W3C home > Mailing lists > Public > xml-dist-app@w3.org > April 2001

Re: [i95, i22] - Proposal for clarifying use of SOAPAction

From: Doug Davis <dug@us.ibm.com>
Date: Thu, 26 Apr 2001 07:33:17 -0400
To: <frystyk@microsoft.com>
Cc: <xml-dist-app@w3.org>, <soapbuilders@yahoogroups.com>
Message-ID: <OF627E24A7.E9804B63-ON85256A39.00822AB7@raleigh.ibm.com >
I'm wondering if it would be worthwhile to take a step back and
examine the entire use of the SOAPAction HTTP header.
I've heard from several people in the XMLP WG that SOAPAction
should _not_ be used for routing, but I'm certain that there are
some SOAP implementations that use it for that exact purpose.
The SOAP spec says that the SOAPAction header is supposed to be
used as an indication of the "intent" of the message but that
can really mean anything (especially when the field is optional -
ie. it can be "").

It seems to me that "intent" is just another way of saying that
its a "hint", so when you want to add text like:
  Often the value of the SOAPAction header field is related to the
  contents of the SOAP Body element but there is no mechanism for
  automatically computing the value based on the SOAP Body element.
it seems to be contradictory.  If SOAPAction is just a "hint"
then the real (fully qualified) "intent" of the message is someplace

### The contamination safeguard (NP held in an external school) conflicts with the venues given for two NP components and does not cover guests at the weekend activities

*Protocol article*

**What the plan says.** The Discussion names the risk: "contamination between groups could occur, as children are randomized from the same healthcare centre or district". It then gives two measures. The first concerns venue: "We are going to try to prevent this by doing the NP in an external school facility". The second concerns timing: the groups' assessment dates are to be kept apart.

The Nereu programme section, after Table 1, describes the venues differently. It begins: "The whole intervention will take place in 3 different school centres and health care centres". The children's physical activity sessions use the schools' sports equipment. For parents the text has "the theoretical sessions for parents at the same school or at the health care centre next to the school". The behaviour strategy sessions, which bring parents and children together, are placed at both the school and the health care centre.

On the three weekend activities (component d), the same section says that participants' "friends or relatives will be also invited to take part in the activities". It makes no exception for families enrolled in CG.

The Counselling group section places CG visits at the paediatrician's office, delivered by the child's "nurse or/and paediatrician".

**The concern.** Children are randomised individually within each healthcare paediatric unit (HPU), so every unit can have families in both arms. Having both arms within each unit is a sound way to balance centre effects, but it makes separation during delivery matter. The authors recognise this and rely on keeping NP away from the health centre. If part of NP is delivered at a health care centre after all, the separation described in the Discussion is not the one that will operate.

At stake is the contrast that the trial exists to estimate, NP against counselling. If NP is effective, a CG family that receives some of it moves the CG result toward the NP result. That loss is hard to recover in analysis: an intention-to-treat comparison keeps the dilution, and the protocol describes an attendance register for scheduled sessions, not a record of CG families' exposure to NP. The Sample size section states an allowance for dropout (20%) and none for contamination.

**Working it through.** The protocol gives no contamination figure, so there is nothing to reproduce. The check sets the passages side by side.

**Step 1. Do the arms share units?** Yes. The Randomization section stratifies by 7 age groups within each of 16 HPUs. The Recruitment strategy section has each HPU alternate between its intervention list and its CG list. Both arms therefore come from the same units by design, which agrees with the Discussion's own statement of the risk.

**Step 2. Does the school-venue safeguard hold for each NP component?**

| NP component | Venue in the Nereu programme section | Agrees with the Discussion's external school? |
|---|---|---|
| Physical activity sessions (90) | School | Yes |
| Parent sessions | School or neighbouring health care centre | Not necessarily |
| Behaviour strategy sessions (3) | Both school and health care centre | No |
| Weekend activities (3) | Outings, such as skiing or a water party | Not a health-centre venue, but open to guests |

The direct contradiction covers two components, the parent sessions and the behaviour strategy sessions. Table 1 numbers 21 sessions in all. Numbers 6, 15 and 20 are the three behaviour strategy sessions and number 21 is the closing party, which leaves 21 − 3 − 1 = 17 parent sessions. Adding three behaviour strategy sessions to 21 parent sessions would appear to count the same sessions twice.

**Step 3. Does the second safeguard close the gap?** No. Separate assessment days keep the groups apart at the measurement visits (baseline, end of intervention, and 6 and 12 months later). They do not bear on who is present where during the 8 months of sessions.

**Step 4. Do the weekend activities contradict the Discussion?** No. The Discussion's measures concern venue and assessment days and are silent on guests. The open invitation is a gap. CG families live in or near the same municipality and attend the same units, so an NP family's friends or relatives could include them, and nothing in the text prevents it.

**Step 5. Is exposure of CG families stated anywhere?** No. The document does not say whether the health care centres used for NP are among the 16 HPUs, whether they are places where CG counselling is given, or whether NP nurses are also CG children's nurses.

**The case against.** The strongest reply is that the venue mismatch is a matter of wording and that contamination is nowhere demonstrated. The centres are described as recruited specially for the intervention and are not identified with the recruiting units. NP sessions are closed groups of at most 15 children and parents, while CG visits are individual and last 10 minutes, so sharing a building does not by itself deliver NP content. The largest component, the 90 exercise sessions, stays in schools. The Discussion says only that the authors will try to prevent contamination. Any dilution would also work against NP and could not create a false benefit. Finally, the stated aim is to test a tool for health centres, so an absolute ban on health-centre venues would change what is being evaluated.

else - probably in the Body element.

I'd like to clear up what the "real" purpose of the SOAP Action
Header is supposed to be.  I know its supposed to be for "filtering"
but it seems inconsistent to then not require it to have *any*
relationship to the actual SOAP message itself.  In one of
the XMLP docs (I can't remember which one right now) it talks
about being able to switch between transports, well how does the
SOAPAction get reconstructed when the next transport is HTTP if
there's no relationship between it and the SOAP message itself?

I'd like to propose that we take a different approach and do one
of the following:
 1 - Remove HTTP SOAP Header all together.
     Why is HTTP special - we don't define this type of "intent"
     field for any other transport so why this one?  If people want
     to have an "intent" field then use the HTTP URL.
or
 2 - Keep HTTP Soap Header but define firm rules for its content.
     For example, perhaps something like, its supposed to be the
     Target Object URI and in the RPC case it needs to also
     include the method name.  To me _not_ having a firm rule
     leaves the definition of "intent" too wide open and
     therefore can render it meaningless.

I'd go for the 2nd one, but that's just my $0.02

-Dug

ps.  Ever notice that people will are only willing to pay a "penny
     for your thoughts", but when you offer your opinion it's worth
     twice that.  8-)



"Henrik Frystyk Nielsen" <frystyk@microsoft.com>@w3.org on 04/25/2001
03:09:50 PM

Please respond to <frystyk@microsoft.com>

Sent by:  xml-dist-app-request@w3.org


To:   <xml-dist-app@w3.org>
cc:   <soapbuilders@yahoogroups.com>
Subject:  [i95, i22] - Proposal for clarifying use of SOAPAction




This relates to issue 95 [1] and 22 [2].

Given the recent discussion on soapbuilders and xml-dist-app regarding
the use of SOAPAction header field I propose the following clarification
to the text in the SOAP/1.1 spec. The current text in section 6.1.1 says